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White House senior adviser Stephen Miller claimed on "Fox News Sunday" that the whistleblower who filed a complaint about President Trump's interactions with Ukraine is a "deep state operative" who does not deserve to be honored for forwarding a "partisan hit job."

MILLER: "I think it's unfortunate that the media continues to describe this individual as a whistleblower, an honorific that this individual most certainly does not deserve. A partisan hit job does not make you a whistleblower just because you go through the Whistleblower Protection Act."
CHRIS WALLACE: "On what basis do you say this was a partisan hit job?"
MILLER: "First of all, if you read the 7-page little Nancy Drew novel that the whistleblower put together, it drips with condescension, righteous indignation and contempt for the president. It's also ludicrous on its face."

Reality check: Miller has no evidence of who the whistleblower is. He also cited the intelligence community inspector general's finding that the whistleblower displayed "arguable political bias," but dismissed the IG's assessment that the complaint was "credible" — which has also been backed up by acting Director of National Intelligence Joseph Maguire.

The big picture: Miller's attacks on the whistleblower represent the extreme end of the arguments that Trump's defenders have deployed in the days since the complaint was released.

  • Many of the president's allies have attacked the whistleblower's motives, claimed that Democrats want to overturn the results of the 2016 election via impeachment, and sought to pivot the narrative toward investigating baseless allegations of corruption in Ukraine by Joe Biden.
  • Trump himself suggested at a private event on Thursday that the whistleblower is "almost a spy," adding that we used to handle "spies and treason ... a little differently than we do now."

Go deeper: 4 takeaways from the Trump-Ukraine whistleblower complaint

Go deeper

The Mischief Makers

Illustration: Sarah Grillo/Axios

Several Republican and Democratic lawmakers are emerging as troublemakers within their parties and political thorns for their leadership.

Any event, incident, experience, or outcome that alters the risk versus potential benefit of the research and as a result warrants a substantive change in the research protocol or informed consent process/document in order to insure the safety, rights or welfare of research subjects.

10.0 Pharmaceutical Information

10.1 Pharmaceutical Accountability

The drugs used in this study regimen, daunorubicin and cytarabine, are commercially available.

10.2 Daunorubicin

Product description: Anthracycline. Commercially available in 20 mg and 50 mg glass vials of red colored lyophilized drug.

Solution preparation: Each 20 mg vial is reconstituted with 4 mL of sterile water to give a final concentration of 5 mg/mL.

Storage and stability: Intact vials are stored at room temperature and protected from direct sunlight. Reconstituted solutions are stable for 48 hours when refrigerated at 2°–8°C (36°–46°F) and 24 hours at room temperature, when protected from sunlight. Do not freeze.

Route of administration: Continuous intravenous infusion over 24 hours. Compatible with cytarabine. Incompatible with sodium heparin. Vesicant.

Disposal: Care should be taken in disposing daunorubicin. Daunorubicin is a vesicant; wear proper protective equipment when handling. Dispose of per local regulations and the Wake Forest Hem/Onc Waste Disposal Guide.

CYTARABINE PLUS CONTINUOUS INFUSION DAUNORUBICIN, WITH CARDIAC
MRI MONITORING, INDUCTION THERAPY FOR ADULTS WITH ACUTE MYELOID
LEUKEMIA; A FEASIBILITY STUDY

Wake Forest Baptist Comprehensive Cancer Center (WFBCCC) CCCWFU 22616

Why it matters: We're calling this group "The Mischief Makers" — members who threaten to upend party unity — the theme eclipsing Washington at the moment — and potentially jeopardize the Democrats' or Republicans' position heading into the 2022 midterms.

43 mins ago - Politics & Policy

Obama speechwriter fears Biden unity drive is one-sided

Cody Keenan (right) is shown heading to Marine One in December 2009. Photo: Mandel Ngan/AFP via Getty Images

President Obama's former speechwriter says he's "preemptively frustrated" with President Biden's effort to find unity with Republicans.

What they're saying: Cody Keenan told Axios that Biden's messaging team has "struck all the right chords," but at some point "they're gonna have to answer questions like, 'Why didn't you achieve unity?' when there's an entire political party that's already acting to stop it."

Scoop: Conservative group puts $700k behind Hawley

Sen. Josh Hawley explains his objection to certifying the 2020 election results hours after the U.S. Capitol siege. Photo: Congress.gov via Getty Images

A Republican group is raising and spending huge amounts of money defending Sen. Josh Hawley after he was ostracized for early January’s attack on the U.S. Capitol.

Why it matters: The Senate Conservatives Fund is plugging Hawley's ideological bona fides and backfilling lost corporate cash with needed political and financial support, helping inoculate him as he weighs reelection or a possible presidential campaign in 2024.